Engaging students in the tracker

This post is guest authored by Tabetha and Mike from the tracker team. We thought you might like to see the faces behind tracker.support@jisc.ac.uk. Not only are they keeping the project on the road, they also take time out to think about the bigger issues such as student engagement.

Tabetha

Tabetha

MikeG

Mike

 

 

 

 

 

We see the trackers as a way for you to engage – not just monitor – your learners. Students are increasingly concerned about surveys that are imposed on them without explanation, so it is important for you to explain clearly why your tracker can help improve their teaching and learning experiences.

To help with this, you might want to:

  • Engage learners in planning & communicating the tracker project
  • Identify student leaders and ask them to look at the tracker, and consider positive promotion within their networks
  • Engage learners in other conversations about their digital experience
  • Work in partnership with students to respond to the findings

Here are six practical examples for ways you could consider to improve your student communication and engagement.

#1 Have a conversation with your students whilst your survey is live

Our experience has shown that one of the easiest but most powerful things you can do to increase student engagement and response rates is to feed back anonymous results whilst your tracker survey is still live. So, for example, last year we saw some institutions who put the result of single questions onto screens around campus.

Adelaide sign 1

University of Adelaide Library 2017

You can do this by logging into your BOS dashboard and looking at the data as it comes in via the Analyse area. More information available at bit.ly/trackerguide in the ‘Analyse’ section. Your message might say something like: “80% of students rate the quality of this university’s digital provision as good or better than good … what do you think? Join the discussion here <insert your tracker link>”

#2 Promote the tracker widely

Distribute promotional materials via twitter, Facebook, WhatsApp and/or posters/screens around your institution. You can download and use the graphics at the bottom of this post to include in your promotions. There is also some draft text there, taken from the Guide: Engaging Students, but it is always better to write your own and tailor it to the issues that matter to your students.

#3 Read about what other institutions did last year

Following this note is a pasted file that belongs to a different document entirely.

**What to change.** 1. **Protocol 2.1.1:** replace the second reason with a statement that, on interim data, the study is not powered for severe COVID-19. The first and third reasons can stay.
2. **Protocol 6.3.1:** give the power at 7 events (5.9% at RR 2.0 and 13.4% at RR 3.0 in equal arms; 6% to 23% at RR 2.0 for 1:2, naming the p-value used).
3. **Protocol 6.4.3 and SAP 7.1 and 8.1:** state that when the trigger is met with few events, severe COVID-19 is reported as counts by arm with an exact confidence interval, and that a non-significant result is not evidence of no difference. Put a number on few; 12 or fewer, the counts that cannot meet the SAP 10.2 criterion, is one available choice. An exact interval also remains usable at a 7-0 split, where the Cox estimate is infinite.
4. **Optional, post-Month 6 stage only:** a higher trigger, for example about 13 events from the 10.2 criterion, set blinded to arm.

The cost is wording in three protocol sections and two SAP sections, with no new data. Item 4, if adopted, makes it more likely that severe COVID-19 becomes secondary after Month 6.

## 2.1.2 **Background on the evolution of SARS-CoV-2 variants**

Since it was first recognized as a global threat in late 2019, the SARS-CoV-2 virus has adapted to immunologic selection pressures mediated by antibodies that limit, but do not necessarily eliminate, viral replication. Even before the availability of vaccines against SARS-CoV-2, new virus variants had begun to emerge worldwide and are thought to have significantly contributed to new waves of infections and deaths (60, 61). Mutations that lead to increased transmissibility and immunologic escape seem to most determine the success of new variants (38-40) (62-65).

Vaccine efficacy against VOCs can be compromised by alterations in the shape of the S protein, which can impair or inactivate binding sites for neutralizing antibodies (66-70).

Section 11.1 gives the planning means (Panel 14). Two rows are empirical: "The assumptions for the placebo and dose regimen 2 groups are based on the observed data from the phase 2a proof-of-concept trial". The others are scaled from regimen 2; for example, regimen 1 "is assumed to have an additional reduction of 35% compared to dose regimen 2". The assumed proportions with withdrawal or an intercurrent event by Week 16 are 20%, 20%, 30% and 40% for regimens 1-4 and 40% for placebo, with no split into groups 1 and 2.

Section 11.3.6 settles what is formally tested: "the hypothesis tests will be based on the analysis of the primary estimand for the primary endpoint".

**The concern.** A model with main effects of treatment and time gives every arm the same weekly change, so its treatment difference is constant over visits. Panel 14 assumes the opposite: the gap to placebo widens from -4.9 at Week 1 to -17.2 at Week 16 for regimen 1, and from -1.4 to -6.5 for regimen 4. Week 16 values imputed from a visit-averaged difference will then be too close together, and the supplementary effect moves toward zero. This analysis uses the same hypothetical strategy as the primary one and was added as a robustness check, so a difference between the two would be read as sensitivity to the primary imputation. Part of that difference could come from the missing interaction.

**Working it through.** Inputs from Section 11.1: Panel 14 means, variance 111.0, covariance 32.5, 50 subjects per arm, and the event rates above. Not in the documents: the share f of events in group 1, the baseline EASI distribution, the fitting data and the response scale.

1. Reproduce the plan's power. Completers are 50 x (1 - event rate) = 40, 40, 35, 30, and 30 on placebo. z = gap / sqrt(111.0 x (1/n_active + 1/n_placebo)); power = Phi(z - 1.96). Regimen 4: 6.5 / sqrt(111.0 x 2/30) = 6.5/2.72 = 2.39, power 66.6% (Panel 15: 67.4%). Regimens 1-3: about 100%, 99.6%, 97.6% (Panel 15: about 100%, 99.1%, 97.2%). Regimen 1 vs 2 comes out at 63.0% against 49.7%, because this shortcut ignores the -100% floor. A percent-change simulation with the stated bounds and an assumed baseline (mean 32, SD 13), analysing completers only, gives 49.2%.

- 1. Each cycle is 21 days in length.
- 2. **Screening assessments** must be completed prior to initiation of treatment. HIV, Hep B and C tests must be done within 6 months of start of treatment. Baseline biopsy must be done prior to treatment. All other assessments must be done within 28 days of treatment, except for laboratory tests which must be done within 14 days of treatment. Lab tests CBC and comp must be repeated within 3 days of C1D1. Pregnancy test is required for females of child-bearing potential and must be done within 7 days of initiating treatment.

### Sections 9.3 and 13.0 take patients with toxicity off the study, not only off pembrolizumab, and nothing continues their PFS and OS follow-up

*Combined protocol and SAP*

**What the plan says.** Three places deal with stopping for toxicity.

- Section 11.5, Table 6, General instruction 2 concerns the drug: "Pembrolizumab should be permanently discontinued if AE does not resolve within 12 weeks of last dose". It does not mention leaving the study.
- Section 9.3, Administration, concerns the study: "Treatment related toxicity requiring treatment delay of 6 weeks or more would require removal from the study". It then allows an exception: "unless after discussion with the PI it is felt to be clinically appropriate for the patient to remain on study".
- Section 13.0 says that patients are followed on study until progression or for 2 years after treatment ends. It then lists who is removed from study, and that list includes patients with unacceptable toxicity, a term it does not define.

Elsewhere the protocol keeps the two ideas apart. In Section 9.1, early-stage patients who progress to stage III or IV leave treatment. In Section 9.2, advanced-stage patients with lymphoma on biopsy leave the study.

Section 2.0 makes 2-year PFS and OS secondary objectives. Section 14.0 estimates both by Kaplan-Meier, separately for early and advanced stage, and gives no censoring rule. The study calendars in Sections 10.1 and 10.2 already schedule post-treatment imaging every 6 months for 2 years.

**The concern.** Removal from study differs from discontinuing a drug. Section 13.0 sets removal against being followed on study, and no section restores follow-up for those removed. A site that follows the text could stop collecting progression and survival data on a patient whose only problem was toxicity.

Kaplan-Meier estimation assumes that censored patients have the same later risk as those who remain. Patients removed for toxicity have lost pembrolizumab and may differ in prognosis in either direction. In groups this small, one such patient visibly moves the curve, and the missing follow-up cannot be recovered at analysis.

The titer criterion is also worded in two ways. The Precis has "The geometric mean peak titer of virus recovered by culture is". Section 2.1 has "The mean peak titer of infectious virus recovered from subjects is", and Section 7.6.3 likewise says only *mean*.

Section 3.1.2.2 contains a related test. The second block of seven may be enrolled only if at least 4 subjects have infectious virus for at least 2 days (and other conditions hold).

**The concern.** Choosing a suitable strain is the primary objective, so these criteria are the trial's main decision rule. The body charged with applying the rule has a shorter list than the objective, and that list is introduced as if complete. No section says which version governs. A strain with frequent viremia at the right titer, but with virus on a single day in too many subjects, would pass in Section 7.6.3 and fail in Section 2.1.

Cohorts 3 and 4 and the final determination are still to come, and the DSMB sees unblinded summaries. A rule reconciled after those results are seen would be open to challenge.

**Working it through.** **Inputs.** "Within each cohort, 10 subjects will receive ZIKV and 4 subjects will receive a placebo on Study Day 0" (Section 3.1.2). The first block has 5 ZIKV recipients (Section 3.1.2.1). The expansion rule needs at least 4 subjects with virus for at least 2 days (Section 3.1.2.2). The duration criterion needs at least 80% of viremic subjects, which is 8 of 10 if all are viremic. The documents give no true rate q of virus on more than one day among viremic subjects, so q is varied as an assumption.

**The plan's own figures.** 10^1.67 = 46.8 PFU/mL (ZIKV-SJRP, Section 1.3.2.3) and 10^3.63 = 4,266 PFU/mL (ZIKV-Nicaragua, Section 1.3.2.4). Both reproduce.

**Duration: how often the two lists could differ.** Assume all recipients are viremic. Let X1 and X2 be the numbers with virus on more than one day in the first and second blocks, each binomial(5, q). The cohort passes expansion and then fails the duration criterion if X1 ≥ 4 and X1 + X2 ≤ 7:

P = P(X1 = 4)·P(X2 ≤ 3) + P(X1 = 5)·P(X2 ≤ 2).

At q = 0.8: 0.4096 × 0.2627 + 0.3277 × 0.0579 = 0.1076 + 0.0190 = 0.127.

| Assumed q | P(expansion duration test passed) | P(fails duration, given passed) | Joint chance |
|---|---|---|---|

The Guide: engaging learners includes some quick examples and you could also browse the snapshot case studies from last year’s successful tracker projects. For example, Epping Forest College (p6-7) involved students in designing their own posters to promote participation in the Tracker, and also used QR codes for quick access to the survey.

Epping Forest

#4 Plan how you will share your tracker findings, and continue the conversation with your students

Why not plan some events for next April/May that allow you to liaise with your learners and staff to discuss your tracker findings?

#5 Share your examples of student engagement at CAN2018

If you already have some good examples of student engagement practices then why not submit a proposal for the Change Agents’ Network conference, to be held at the University of Winchester on 19 and 20 April? This is a network of staff and students working in partnership to support curriculum enhancement and innovation. For more information see the CAN18 submission form.

#6 Share your ideas and queries about student engagement on the mailing list

STUDENT-DIGITALTRACKER@JISCMAIL.AC.UK list is becoming an active community of practice sharing. If you are registered to use the tracker you should already be a member of this list – but you can always ask us to add other members of your institution. If you would just like to keep up with the project, you can also request to join. There are over 200 subscribers who work across HE, FE, work-based learning and adult community learning. Your ideas can help others, and help you to connect with like-minded people out there, in roles like yours.

Jisc Tracker four areas graphic

Some suggested text for communicating with learners about the tracker:

The Student Digital Experience Tracker is a new national survey to find out more about how learners use digital technologies and how this affects your learning overall. We [or institution name] have chosen to use the tracker because we know digital issues are important to you. The tracker will allow us to:

  • Find out how you would like digital technologies to be used in learning and teaching
  • Understand how you use our digital environment and services and how we could improve them
  • Target resources towards the issues that matter to you
  • Get you talking about digital issues and developing your digital skills

Online version

The Student Online Experience Tracker is a new national survey to find out more about how your experience of online learning. We [or institution name] have chosen to use the tracker because it covers issues we know are important to you. The tracker will allow us to:

  • Know more about how you study and learn online
  • Understand how you use the online learning environment and services and how we could improve
  • Target resources towards the issues that matter to you
  • Find out what helps you to succeed.

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